In 2003, three years after the crash of Air France Flight 4590, one of the greatest aircraft ever designed and built touched down for the last time. After 27 years of service, the world's most famous aircraft, the Concorde, was retired. Air France was the first to ground their Concorde followed quickly by British Airways, putting an end to supersonic passenger flight, at least for the time being.
To some, it was a graceful and beautiful aircraft, to others, it was noisy, polluting chunk of aluminum. The real question, though, is whether it was a great plane and whether it was grounded by politics and fears over its safety or because it was an expensive luxury for the super-rich?
Concorde: A great airplane
Technically speaking, there can be no doubt that the Concorde was a revolutionary aircraft.
As a joint program between the United Kingdom and France, it was well ahead of its time in many ways. It was the first aircraft to have computer-controlled engine air intakes, a very significant leap in aviation at the time. This allowed the plane to slow the air flowing into its engines down to 1,000 mph in as little space as 4.5 meters. The designers weren't just showing off as this prevented the engines from exploding.
The Concorde aircraft featured carbon-fiber brakes and fly-by-wire controls. This might not sound impressive as they are the norm today, but during the 1960s this was a technological marvel and decades ahead of Airbus who made this technology mainstream.
Concorde aircraft's signature feature, apart from the wings, is probably its long, drooping nose. This innovation allowed the aircraft to be streamlined during flight but could be dropped lower to give the pilot a good field of vision during takeoff and landing. This interesting design feature made the Concorde airplane and its company instantly popular among media and passengers.
With all these improvements you were able to fly long distances in half the usual time. Soon enough, passengers started to visit New York and other places across the Atlantic ocean in larger numbers, traveling at the twice the speed of sound (2.04 Mach).
Selected events in Concorde's history
Concorde's history begins in 1962 when France's Geoffroy de Courcel and UK's Julian Amery signed the Anglo-French supersonic airliner treaty. Seven years later Brian Trubshaw made his first flight in the British-built prototype. The same year the Concorde’s first supersonic flight takes place 1st October 1969.
The Concorde’s first commercial flights take place on the 21st January 1976, when the British Airways Concorde flew from London to Bahrain and Air France’s Concorde flew from Paris to Rio de Janeiro. Between 1976 and 2000, the Concorde continued to service the wealthy traveler and the aircraft fanatic alike, until a tragic crash in Paris in 2000 kills 113 people.
The Concorde returned to active service in November of 2001, after £71 million was spent on safety improvements, but just two years later, in 2003, British Airways and Air France announced that they were retiring the Concorde. The final flight of the Concorde occured in October of 2003.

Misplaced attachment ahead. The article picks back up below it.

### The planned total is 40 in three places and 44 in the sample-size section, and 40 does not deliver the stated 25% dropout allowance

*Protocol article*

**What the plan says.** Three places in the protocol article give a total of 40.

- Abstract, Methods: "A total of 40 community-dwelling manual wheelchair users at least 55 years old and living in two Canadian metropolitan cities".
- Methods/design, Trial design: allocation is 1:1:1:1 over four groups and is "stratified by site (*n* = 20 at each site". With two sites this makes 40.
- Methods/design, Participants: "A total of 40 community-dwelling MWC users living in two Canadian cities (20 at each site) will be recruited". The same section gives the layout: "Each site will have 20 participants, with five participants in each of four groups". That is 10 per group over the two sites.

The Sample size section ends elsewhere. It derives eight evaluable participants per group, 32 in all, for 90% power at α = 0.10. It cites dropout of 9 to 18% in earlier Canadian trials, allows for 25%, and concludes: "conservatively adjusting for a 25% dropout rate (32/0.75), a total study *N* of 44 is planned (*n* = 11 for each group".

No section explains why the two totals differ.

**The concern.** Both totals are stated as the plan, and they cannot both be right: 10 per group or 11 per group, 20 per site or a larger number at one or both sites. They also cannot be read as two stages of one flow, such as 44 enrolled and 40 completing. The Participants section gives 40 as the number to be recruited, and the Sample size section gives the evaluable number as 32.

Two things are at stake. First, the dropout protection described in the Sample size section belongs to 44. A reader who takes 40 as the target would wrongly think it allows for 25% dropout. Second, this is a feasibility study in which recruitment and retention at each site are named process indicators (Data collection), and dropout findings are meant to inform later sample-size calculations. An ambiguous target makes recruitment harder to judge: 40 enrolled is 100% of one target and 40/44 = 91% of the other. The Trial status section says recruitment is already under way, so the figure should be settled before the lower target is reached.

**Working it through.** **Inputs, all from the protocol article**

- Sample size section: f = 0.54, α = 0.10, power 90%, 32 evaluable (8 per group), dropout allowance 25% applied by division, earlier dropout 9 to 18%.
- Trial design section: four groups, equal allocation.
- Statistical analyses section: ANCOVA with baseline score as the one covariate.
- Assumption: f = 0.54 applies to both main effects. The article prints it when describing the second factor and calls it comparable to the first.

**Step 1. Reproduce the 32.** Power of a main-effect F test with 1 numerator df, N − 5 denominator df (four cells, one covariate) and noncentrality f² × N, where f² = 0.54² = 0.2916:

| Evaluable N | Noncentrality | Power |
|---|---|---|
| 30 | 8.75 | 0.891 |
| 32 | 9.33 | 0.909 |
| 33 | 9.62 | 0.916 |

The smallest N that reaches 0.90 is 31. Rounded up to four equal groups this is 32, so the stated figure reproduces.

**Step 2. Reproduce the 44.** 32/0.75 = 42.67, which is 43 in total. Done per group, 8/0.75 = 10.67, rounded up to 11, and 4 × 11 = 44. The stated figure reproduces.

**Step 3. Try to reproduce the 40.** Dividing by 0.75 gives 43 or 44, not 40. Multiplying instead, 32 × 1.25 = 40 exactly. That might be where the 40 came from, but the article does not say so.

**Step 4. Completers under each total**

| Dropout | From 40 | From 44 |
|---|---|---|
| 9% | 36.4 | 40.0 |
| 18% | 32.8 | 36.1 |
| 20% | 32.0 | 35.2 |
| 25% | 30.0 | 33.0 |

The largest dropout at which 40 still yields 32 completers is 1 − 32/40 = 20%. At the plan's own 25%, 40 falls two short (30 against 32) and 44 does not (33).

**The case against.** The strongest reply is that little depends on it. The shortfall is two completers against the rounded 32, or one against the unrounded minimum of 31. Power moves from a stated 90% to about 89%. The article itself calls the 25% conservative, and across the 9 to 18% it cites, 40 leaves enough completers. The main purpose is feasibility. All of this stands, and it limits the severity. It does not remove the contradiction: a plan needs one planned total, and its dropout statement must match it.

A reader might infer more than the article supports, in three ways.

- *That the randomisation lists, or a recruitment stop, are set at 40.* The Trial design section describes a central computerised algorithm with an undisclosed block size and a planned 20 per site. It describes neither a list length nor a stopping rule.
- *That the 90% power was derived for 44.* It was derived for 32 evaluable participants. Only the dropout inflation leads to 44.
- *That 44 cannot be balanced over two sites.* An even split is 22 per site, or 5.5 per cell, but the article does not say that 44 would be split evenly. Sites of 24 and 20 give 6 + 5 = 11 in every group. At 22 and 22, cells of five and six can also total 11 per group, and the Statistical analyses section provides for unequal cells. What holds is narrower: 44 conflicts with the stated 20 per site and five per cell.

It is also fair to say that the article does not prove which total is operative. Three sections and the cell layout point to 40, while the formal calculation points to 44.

Why was Concorde retired?
Despite its innovations, the Concorde wasn’t a monument to efficiency. The Concorde was designed well before the oil-price shock of the 1970's, so even though it was a masterpiece in engineering, it was effectively a fuel to speed converter. Its high energy consumption simply made it unprofitable in an era of high fuel prices.
The Concorde put prestige over efficiency, a principle that was possible in an era when passengers were willing to pay for it. From a modern-day business point of view, the whole project should probably have been grounded well before the 1980s.
The Concorde could barely fly from the UK to US East Coast, indeed it lacked the range to make it the US West Coast. The aircraft had a total passenger capacity of 100 but consumed the same amount of fuel as a Boeing 747, while the 747 could fly twice as far and had four times the passenger capacity. The Concorde was also incredibly noisy.
You may think that the crash in 2000 was reason for the Concorde’s retirement, but in reality, Air France and British Airways were already planning to phase it out of service.
Loved By Many
For some though, the grounding of the Concorde was a tragedy. Ben Lord of the Save Concorde Group said, "it was probably more advanced than Apollo 11, which put the first men on the Moon."
The longest-serving Concorde pilot Jock Lowe, also the former president of the Royal Aeronautical Society, said "no military plane came anywhere close. It was so maneuverable and there was so much spare power, even ex-fighter pilots weren't used to it."
"The time we took it to the Toronto International Airshow, 750,000 people turned out to watch. I'll never forget that sight."
Lowe recalled a time when air traffic controllers instructed the pilots of an SR71 Blackbird, a high altitude spy plane, to get out of the way because a Concorde was coming through for a landing. The two spacesuit-clad pilots were made to give way to a passenger jet full of celebrities and champagne-sipping businessmen. Such was the esteem given to the Concorde, a plane who had fewer pilots than the United States has had astronauts.
The inefficiency of the Concorde was ultimately responsible for its grounding, though the shaken consumer confidence after the Paris crash in 2000 didn’t help. This doesn’t change the fact that the Concorde was a fantastic feat of engineering, designed in and built for a less cost-conscious era. Its focus on speed, glamour, and luxury was both its great strength but also its downfall. Will it ever fly again or will it remain an exhibit in an airport museum? Only time will tell.
Written by Christopher McFadden